Edited by RobH
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It came across as arrogant (maybe that's far too strong a word actually) because it's making an assumption that the vote was about a message to America, when quite frankly it wasn't. It's viewing the

The thing that surprises me the most in this thread is that there are so many people who are unwilling to just be patient. Is it really that hard to wait and put forward a top-drawer American bid when

And do u really think they will turn down the whatever $.5 million deposit for over a year + all the interest it can add to its coffers, at the outset--just to put US supporters' mind at rest? And wh

Rob, I understand what you are saying, and I agree that the statement can be perceived as offensive to those outside the U.S.

As I have said many times before, it is not so much that Chicago lost, but it is more about the manner in which it lost. Comparing to more recent races, Chicago was a perceived frontrunner, but it ended up receiving close to the amount of first round votes as Istanbul, Cape Town and Buenos Aires (no disrespect to those cities, but they weren't perceived frontrunners). Even NYC was able to an additional vote in a 5 city race with more cards stacked against it. It was just a tremendous blow, and it looked as though the IOC was becoming less enticed to have the U.S. host.

I honestly think that given the poisonous environment between the USOC and IOC in 2009, the IOC would not choose to come to the U.S. unless it absolutely had to. I know many forumers on here probably felt or feel the same way.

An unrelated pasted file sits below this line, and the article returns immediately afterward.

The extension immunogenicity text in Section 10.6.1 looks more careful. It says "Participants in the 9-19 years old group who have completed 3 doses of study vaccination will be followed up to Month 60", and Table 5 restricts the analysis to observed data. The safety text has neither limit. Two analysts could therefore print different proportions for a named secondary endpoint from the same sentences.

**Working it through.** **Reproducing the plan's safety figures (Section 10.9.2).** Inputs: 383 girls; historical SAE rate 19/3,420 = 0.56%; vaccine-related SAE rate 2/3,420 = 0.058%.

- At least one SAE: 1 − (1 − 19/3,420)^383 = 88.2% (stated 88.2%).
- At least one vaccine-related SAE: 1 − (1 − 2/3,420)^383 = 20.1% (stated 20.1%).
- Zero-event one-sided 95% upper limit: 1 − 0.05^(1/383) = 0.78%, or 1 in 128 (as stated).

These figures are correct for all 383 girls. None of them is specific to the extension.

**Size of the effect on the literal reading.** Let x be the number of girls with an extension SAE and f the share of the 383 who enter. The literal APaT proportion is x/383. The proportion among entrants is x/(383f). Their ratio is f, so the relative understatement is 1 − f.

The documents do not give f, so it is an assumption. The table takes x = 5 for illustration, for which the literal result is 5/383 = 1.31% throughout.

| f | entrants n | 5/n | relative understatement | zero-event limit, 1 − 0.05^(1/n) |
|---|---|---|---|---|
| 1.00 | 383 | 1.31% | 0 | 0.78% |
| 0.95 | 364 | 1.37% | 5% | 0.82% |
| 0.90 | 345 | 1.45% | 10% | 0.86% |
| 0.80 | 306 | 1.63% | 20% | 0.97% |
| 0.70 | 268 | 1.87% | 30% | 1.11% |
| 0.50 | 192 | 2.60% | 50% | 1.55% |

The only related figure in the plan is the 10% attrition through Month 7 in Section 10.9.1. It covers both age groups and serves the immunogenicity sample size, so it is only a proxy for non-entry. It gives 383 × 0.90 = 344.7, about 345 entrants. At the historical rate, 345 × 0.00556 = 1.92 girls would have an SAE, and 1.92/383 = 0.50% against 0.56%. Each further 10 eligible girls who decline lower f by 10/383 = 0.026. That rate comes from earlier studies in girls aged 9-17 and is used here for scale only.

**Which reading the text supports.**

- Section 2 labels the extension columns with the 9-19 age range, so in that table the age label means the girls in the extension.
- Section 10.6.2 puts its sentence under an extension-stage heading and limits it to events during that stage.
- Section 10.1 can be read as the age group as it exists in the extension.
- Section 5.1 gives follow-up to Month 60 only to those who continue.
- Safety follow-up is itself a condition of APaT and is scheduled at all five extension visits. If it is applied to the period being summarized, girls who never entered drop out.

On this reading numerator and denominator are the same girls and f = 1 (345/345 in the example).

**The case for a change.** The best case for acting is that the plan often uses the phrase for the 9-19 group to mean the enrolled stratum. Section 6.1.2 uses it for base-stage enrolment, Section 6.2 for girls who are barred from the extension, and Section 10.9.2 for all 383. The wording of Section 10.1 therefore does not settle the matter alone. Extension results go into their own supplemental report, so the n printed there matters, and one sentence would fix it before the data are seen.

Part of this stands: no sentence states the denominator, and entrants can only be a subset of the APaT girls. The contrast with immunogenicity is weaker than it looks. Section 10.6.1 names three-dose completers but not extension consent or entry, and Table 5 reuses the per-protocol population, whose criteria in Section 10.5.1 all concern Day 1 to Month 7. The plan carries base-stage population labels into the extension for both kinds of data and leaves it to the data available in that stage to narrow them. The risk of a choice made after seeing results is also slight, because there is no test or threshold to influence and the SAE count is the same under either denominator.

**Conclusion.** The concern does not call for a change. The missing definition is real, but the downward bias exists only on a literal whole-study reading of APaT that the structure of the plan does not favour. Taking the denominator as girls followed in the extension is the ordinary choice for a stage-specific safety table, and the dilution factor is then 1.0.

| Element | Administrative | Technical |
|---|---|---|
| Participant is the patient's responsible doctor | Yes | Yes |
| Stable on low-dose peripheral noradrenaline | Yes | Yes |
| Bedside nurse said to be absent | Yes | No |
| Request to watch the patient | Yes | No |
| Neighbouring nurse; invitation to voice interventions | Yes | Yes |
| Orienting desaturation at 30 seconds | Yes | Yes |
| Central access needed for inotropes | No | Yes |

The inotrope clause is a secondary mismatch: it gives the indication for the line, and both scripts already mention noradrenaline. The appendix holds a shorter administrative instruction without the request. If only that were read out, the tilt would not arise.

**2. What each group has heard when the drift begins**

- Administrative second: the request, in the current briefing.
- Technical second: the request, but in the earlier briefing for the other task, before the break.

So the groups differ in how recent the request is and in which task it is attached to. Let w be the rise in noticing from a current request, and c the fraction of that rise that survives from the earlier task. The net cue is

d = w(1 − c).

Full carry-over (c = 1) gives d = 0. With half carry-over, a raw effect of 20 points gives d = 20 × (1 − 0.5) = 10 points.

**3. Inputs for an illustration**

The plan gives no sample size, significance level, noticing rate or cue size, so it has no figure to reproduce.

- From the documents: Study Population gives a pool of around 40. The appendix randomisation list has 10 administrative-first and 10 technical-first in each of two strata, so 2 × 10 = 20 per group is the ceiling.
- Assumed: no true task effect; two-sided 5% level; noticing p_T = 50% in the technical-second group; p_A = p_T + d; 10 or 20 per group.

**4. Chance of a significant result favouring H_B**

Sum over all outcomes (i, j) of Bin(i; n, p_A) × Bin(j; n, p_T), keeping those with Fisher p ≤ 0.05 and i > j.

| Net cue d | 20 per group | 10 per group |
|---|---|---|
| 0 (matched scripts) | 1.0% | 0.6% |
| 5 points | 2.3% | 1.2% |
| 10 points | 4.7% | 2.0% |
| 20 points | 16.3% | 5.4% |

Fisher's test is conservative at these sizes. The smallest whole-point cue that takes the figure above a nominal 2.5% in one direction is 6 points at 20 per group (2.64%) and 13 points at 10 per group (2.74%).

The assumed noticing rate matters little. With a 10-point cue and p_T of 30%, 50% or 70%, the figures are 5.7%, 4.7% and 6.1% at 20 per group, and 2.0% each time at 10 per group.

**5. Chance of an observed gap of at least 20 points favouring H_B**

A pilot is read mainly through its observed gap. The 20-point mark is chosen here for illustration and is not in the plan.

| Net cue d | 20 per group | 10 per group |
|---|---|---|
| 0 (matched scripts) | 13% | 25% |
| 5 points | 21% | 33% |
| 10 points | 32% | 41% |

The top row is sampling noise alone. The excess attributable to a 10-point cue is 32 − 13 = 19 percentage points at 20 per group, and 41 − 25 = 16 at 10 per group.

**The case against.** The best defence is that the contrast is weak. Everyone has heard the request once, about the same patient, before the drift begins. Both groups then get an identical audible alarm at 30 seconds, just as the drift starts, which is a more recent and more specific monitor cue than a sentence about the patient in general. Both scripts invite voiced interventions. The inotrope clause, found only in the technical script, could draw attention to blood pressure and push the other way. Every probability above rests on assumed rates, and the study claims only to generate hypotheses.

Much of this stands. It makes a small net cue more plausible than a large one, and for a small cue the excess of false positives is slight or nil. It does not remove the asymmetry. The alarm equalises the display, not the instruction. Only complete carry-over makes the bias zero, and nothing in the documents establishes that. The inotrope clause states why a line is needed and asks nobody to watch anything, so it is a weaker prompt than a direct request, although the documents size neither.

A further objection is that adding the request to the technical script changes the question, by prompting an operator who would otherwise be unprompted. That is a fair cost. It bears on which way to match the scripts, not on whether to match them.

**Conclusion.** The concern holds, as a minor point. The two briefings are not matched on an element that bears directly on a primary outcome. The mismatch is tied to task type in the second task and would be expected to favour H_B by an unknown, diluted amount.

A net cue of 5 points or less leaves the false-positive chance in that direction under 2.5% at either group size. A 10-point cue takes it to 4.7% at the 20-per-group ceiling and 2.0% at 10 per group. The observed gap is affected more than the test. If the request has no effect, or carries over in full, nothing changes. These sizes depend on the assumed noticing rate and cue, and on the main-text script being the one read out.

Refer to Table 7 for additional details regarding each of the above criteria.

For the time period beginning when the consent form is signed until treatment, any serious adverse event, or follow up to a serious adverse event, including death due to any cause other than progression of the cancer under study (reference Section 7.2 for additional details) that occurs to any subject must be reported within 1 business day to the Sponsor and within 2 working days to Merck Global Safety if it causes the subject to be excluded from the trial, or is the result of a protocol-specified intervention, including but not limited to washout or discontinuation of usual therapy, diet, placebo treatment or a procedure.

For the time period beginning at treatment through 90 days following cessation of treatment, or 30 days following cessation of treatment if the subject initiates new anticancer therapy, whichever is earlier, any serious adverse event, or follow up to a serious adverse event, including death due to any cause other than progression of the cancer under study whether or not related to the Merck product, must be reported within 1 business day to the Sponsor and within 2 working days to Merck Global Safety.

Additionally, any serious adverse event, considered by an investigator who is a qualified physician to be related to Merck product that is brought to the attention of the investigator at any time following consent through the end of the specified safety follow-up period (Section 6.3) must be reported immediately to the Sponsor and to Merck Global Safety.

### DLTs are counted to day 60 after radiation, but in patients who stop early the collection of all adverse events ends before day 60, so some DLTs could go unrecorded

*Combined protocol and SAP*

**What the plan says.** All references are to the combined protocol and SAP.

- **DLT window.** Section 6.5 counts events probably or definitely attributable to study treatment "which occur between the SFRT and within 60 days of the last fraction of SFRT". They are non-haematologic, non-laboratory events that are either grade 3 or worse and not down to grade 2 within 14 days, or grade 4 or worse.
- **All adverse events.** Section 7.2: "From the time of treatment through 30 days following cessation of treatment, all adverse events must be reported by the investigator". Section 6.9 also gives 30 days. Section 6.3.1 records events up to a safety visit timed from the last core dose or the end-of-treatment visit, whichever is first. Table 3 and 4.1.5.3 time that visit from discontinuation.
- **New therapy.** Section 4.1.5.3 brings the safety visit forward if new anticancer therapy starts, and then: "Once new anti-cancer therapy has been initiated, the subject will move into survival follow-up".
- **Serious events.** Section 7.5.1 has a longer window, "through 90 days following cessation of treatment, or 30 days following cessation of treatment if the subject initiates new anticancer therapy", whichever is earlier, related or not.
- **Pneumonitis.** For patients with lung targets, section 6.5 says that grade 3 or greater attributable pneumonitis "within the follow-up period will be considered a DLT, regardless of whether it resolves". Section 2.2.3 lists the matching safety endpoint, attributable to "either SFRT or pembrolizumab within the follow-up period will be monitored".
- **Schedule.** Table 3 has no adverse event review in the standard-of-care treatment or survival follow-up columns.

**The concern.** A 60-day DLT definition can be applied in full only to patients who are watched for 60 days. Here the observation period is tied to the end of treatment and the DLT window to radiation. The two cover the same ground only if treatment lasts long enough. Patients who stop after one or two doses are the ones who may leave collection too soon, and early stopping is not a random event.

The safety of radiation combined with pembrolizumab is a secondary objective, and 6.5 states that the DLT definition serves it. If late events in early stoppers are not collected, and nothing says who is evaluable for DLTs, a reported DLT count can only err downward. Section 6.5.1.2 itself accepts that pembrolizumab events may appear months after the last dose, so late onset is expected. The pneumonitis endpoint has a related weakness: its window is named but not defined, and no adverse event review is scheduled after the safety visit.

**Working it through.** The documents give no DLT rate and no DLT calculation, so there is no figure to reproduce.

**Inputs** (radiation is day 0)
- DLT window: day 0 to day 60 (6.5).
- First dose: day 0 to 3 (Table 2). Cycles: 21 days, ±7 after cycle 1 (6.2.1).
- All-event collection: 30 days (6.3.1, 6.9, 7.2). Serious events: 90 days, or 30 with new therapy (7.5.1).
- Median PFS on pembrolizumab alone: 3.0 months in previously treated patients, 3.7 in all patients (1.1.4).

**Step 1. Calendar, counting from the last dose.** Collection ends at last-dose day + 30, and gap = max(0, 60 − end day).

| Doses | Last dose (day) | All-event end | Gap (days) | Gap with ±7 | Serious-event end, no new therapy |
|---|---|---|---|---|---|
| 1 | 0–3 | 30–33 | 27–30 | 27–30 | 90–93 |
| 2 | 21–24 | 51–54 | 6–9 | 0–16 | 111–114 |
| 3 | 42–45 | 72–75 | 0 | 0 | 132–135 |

I think that we need to look at the 2016 vote more like the 2008 vote. Rio was destined to win, just as Beijing was. The IOC/Evaluation Commission paved the way, and RIo made a compelling case backed up with strong lobbying. Paris was left with only 15 votes in the first round for 2008, and it came back to almost win 2012 (they could have one if London didn't do such an outstanding job). I surely hope that the USOC can bridge the gap with the IOC, and that the next time we put forth a bid, the timing is right. Timing is everything.

Sadly, my great city probably will not be able to stomach another bid anytime soon. If we went to a final round, and lost on a closer vote with Rio, things might be different.

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Rob, I understand what you are saying, and I agree that the statement can be perceived as offensive to those outside the U.S.

That's what I've been trying to say all along, but Athensfan thinks he knows best with, you know, 'all his years spent living outside the U.S. & having worked in a variety of cultures'. :rolleyes:

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Rob, thanks for your perspective. I can see where if you felt Blackmun was interpreting the votes primarily in terms of the message they sent to the U.S. then that could be perceived as self-centered.